If you want to know what’s it like to be Steven Spielberg, there are three ways to intuit his psyche: 1) have a panic attack; 2) have a row with a parent; 3) feel shame over some aspect of your identity.
Because, at least according to a recent 60 Minutes interview with Lesley Stahl, those are the defining forces of Spielberg’s life, the vehicles that have driven his ambition, animated his movies and helped him evolve into an ostensibly well-adjusted adult.
Well, sort of.
“You’re a nervous wreck,” Stahl suggested at the beginning of the 13-minute segment which aired Oct. 21.
“Yes, it’s true,” Spielberg said coyly. “It’s much more of an anticipation of the unknown... it’s just kind of a level of anxiety having to do with not being able to write my life as well as I can write my movies.”
Ah, the perennial problem of the artist: How to reconcile the artist’s soul, with its depth of feeling and profound understanding, with ordinary human life. As countless writers have proclaimed (and they would know since many consider themselves artists), artists are sometimes simply unfit for life. In his essay on the evolutionary benefits of art (if there are indeed any), Adam Kirsch quotes from Nietzsche, who coined the pithy phrase “Art dangerous for the artist.”
It is more than that one’s art can be all-consuming, but that an artist has a certain temperament and certain cravings that conflict with societal standards.
According to Nietzsche’s “Human, All Too Human,” the artist craves excitements and danger, “believes in gods and demons, imbues nature with a soul, hates science, becomes unchangeable in his moods like the men of antiquity” and therefore finds himself at odds with others and inevitably dies in sadness.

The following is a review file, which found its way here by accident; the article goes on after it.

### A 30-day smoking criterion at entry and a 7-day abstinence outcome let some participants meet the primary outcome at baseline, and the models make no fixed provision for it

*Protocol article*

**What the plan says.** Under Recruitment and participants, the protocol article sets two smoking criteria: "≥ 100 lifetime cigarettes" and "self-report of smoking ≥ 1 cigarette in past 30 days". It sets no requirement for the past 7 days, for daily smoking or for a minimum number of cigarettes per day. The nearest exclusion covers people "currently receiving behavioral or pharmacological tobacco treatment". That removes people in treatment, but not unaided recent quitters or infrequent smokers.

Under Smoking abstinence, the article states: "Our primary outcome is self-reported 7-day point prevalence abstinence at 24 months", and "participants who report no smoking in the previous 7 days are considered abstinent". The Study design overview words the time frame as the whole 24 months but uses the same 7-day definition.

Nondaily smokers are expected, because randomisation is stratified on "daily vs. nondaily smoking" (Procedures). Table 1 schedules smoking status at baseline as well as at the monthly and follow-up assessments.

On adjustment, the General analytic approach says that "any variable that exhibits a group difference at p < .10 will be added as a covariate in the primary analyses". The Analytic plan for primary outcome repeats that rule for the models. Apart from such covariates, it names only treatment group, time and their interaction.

But Spielberg is smarter. He told 60 Minutes he copes with existential angst by telling stories -- though he admitted it doesn’t quite abolish the affliction: “Well, it’s commercial,” he said, invoking Hollywood’s capitalistic upside. “I don’t want to lose it.”
Growing up in Phoenix, Arizona, Spielberg said he considered his mother, Leah Adler, a “big sister” and his father, Arnold, a workaholic. When they divorced, he blamed Dad (“I did pin it on him,” he said). Years later, his anger towards his father was expressed in his work and many of his subsequent movies featured disappointing or absent fathers. “E.T.” he said, was an attempt to tell a story about his parents’ divorce. But it would be years before he’d learn the truth: that it was really his mother who fell in love with one of her husband’s friends, because she was oh “so unhappy” (Arnold forgave her, he told Stahl, because he was “in love with her”).
But the demons of distant Dads and divorce had implanted themselves in young Spielberg, and so invested was he in the original dad’s-at-fault narrative, he admitted: “Even after I knew the truth I blamed my Dad.”
For the artist, easier to tell a story than surrender one.
“Even though my mother was like an older sister to me, I kind of put her up on a pedestal,” Spielberg said. “For some reason it was easier for me to blame [my father] than someone already exalted.”